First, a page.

except to describe stolen vehicles and extensive nighttime
activities at the compounds. An unclassified executive
summary of the inquiry described the actions around the
buildings as "consistent with compounds used for military
purposes by the leadership of Al Qaeda and Taliban."

The intelligence operation is shared by the military and
the C.I.A., and officials said no operation of this type
would have been mounted unless there was agreement on the
meaning of the information.

Even so, it appears that questions about the certainty of
the intelligence arose in the planning stages of the
mission, because suggestions about calling in airstrikes on
the compounds were rejected in favor of sending in Special
Forces who could scout the area, Mr. Rumsfeld said.

One of the most gruesome descriptions from the raids'
aftermath concerned dead Afghans found bound in plastic
handcuffs, which prompted some local villagers to question
whether the fighters had been executed while in custody.

Gen. Richard B. Myers, chairman of the Joint Chiefs of
Staff, said today that standard procedures during a raid
required American troops to handcuff the wounded as the
troops advanced through a building, to make sure even
injured enemies were unable to grab a weapon. Subsequently,
some of the injured may have died of their wounds, he said,
"but they certainly weren't shot in their handcuffs."

Twenty-six of those captured in the raids were from one
compound where the Special Forces achieved an element of
surprise. "Most of the Afghans present dropped their
weapons when confronted," said the executive summary of the
inquiry. "Others fled. Only those that shot at or clearly
threatened U.S. forces were engaged, resulting in only two
Afghans killed."

Just as the assault was being mounted on the second
compound, "an armed Afghan emerged from one of the
buildings, saw the U.S. forces and quickly returned
inside," the summary said.

"As he did not threaten the U.S. forces, he was not fired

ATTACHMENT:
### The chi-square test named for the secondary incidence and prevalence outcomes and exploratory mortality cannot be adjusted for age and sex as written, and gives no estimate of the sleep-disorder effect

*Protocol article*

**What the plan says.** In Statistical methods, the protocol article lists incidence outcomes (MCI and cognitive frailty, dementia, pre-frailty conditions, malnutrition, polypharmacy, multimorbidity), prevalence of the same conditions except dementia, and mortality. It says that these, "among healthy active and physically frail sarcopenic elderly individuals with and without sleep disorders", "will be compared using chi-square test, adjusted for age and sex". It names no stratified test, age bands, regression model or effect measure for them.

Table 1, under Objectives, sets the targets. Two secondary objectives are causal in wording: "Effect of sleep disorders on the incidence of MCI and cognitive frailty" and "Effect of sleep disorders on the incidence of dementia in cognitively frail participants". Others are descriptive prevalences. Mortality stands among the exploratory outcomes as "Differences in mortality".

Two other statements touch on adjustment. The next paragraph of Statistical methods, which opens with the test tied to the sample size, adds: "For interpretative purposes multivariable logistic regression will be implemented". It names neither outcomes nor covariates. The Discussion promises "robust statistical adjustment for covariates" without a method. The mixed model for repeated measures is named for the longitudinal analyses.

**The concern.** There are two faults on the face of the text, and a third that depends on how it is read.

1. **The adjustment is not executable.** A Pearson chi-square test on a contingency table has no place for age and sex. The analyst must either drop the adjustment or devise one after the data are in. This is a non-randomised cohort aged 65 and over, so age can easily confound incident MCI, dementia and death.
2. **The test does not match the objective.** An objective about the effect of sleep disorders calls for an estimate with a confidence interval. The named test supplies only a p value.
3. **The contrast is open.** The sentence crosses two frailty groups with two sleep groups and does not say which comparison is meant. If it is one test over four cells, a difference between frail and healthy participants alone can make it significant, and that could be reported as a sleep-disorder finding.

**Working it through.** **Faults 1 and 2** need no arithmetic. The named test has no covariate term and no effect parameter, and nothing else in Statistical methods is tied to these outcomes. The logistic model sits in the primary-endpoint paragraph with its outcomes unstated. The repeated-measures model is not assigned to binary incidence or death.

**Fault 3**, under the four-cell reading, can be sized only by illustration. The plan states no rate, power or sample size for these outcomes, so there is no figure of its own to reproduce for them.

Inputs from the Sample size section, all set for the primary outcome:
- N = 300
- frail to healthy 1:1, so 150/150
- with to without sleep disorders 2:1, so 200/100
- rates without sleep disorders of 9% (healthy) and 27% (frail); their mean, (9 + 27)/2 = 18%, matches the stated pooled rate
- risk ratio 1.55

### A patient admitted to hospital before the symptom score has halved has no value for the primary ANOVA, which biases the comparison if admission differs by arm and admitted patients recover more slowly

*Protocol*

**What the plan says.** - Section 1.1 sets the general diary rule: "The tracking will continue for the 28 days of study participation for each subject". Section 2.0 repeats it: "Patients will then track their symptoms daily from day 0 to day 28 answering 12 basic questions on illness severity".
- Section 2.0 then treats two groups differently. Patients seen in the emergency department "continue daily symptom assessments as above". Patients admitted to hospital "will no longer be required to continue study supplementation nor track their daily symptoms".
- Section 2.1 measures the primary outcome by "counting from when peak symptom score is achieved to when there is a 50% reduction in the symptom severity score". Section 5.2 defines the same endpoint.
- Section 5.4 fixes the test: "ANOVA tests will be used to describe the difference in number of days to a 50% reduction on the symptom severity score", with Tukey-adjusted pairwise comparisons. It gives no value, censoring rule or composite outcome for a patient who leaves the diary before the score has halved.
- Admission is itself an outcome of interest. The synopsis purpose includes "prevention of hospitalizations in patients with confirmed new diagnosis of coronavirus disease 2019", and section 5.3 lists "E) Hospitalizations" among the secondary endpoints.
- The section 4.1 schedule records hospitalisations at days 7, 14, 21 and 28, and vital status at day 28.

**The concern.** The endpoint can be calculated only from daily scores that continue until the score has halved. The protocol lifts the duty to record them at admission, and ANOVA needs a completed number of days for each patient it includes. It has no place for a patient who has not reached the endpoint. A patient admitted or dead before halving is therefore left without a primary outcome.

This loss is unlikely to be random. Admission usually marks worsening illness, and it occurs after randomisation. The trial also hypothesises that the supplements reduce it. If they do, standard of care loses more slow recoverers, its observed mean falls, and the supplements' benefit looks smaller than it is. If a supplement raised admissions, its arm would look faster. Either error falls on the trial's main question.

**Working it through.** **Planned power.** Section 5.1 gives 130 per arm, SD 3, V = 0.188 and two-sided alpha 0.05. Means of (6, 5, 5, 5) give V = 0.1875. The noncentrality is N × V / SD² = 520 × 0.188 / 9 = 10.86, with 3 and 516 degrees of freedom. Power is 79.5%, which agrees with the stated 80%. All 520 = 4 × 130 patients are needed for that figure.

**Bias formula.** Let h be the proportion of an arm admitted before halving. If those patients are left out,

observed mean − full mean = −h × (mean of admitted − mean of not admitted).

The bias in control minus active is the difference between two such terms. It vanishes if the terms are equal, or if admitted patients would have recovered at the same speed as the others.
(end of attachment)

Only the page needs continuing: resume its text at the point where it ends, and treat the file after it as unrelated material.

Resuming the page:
upon," the inquiry found. "However, it appears that the
individual alerted the others in the building as U.S.
forces shortly thereafter came under heavy fire. The U.S.
forces returned fire and began to forcefully enter the
buildings of the compound."

At that compound, one Afghan surrendered and was detained,
and 14 were killed, the summary said. Only one American was
wounded.

It remained unclear whether the Americans identified
themselves before the attack.

Special Operations soldiers from one other allied nation
also participated, but the United States has declined to
identify it.

The Pentagon has more than a dozen other inquiries under
way; two are reviewing so-called friendly fire incidents
that resulted in the deaths of American military personnel
and the others are looking into allegations of civilian
deaths.

Mr. Rumsfeld said today that it would be wrong to describe
them all as investigations. "The word `investigation'
sometimes has the implication of more formality or a
disciplinary action," he said, "which is not the case in
the overwhelming number of incidents when we have to go out
and determine and have a review of what took place."

http://www.nytimes.com/2002/02/22/international/asia/22MILI.html?ex=1015387485&ei=1&en=90ab86e15f8f68f3